Aqualate - 10 Jul 16

Shame there was not rather better light but you never know – if the weather was better the birds might have been doing something else.

A new nest under construction by a pair of Great Crested Grebes. Here we see just how ungainly this species is on land – legs set far back for chasing fish underwater.

More weed on its way.

In the rain the effect is almost like an oil painting than a photo. Here we see the ‘paddle’ feet used for powering underwater.

The male, I assume, on the left seems unsure what to do next.

Is it past the watershed? He seemed to discover what to do and looks as if he is enjoying it.

After mating both grebes swam off and a Coot looks to see whether there is anything to steal. I would expect that Coot have finished breeding now and think stealing the nesting material is unlikely.

A Mallard and despite superficial appearance to the contrary this is a drake – see the green-yellow bill. This is the ‘eclipse’ plumage to give it more camouflage while it renews all its flight feathers.

This duck Mallard has been seeing a farmyard-type duck. Her two well-grown ducklings show a white breast, never seen on ‘real’ Mallard – if such things exist.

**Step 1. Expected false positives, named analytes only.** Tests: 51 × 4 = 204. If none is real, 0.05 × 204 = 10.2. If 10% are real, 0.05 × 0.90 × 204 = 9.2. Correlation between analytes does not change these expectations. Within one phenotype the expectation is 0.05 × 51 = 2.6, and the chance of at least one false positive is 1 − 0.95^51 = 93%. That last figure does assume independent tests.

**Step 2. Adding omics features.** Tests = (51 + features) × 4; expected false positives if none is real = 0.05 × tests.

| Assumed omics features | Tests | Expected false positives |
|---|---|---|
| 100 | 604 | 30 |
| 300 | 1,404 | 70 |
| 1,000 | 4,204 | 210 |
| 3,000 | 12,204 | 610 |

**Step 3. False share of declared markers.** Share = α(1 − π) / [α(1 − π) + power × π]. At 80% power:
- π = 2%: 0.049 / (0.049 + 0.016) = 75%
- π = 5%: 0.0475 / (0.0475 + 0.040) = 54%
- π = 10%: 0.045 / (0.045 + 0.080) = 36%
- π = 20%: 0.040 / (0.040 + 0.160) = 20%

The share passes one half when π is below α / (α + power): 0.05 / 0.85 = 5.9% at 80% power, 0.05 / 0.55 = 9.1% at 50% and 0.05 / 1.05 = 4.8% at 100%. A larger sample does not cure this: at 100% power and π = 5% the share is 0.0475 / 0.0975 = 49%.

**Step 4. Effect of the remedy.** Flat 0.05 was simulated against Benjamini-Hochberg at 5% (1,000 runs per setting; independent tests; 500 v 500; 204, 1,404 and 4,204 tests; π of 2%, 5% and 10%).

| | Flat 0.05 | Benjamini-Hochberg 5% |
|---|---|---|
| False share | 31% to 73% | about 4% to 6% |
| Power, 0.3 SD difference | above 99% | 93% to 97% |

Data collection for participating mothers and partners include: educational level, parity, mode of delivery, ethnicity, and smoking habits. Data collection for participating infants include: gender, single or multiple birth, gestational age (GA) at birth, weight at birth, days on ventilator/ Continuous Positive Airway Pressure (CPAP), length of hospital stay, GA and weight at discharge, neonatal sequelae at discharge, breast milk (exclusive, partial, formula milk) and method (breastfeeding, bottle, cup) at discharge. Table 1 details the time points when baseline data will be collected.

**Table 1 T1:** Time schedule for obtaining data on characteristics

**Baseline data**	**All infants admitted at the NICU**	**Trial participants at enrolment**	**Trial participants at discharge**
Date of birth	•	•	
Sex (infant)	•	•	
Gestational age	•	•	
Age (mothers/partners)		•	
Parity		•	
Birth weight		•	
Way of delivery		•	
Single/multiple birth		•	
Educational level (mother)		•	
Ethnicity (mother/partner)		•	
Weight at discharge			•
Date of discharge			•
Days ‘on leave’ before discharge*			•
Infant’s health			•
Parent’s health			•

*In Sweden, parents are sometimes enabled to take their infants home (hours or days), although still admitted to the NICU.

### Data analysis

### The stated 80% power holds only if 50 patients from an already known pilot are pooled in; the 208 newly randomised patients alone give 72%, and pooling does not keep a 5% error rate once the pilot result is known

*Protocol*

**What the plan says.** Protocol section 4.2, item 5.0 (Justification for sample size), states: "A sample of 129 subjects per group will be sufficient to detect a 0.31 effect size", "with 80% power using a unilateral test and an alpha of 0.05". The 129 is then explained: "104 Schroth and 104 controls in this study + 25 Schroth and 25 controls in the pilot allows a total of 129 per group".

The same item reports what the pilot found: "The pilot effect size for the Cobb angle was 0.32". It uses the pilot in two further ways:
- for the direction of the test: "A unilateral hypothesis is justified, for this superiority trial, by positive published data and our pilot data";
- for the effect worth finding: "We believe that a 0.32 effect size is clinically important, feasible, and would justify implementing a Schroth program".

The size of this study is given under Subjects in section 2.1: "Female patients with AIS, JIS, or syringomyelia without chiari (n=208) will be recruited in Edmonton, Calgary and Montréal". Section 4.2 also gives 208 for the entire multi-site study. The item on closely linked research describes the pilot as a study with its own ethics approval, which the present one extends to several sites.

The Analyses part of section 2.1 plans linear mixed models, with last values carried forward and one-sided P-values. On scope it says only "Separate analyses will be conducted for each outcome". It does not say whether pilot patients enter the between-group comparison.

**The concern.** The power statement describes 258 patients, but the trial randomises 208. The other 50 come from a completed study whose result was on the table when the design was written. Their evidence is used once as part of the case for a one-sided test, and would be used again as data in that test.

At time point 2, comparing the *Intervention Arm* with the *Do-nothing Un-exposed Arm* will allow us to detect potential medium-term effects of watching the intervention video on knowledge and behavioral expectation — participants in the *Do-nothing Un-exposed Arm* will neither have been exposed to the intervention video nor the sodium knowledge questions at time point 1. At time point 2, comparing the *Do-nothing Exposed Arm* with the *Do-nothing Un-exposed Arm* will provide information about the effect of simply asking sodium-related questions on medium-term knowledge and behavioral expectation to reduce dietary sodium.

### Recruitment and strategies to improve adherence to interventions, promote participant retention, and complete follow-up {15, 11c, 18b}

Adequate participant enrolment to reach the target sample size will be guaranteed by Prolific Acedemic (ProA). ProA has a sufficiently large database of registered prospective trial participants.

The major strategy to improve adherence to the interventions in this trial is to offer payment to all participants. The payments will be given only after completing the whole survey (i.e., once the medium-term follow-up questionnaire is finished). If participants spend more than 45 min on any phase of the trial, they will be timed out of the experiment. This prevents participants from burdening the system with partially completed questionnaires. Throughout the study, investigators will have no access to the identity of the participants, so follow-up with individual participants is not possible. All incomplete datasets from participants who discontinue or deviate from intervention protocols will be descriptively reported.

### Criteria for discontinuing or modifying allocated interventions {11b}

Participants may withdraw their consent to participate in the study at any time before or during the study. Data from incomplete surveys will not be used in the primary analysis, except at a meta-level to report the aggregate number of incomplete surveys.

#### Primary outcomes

My best attempt at the Common Terns here this morning. We can just about make out the orange-red bill beneath the neat black cap. Coots in the middle distance; a single Great Crested Grebe behind these; Canada Geese with goslings in the distance; and one of the Swans is with three cygnets.

The obligatory Kingfisher photos. It is still looking for flying-fish I see.

Why have I never noticed that the electric blue of the back appears on the nape as well – if the light is at the right angle.

That is more like it: may see some fish there.

Not so much a fish – looks more like a crayfish. The only UK crayfish – the White-clawed Crayfish – is in serious decline so perhaps I should hope it is not one of these. If this is the invasive North American Signal Crayfish then it is good news that it is being eaten, but bad news that it is present at all.

The Kingfisher seemed to have real difficulty managing something so large.

... tossing it to get a different angle.

... is that better?

... not really!

... another go – sadly the light was rather poor as it was about to rain and I was unable to completely ‘freeze’ the action here.

... but this presages success....

... and breakfast is complete.

After breakfast it went and sat, rather unusually, in the shrubbery.

Back for more food during the rain: see the drops on its back.

Light even worse now but this does look like another crayfish.

In the rain: this male Great Spotted Woodpecker clings on. Note how the tail is used as a ‘prop’.

Not only bird feathers are waterproof: this reed shows how it is done.

(Ed Wilson)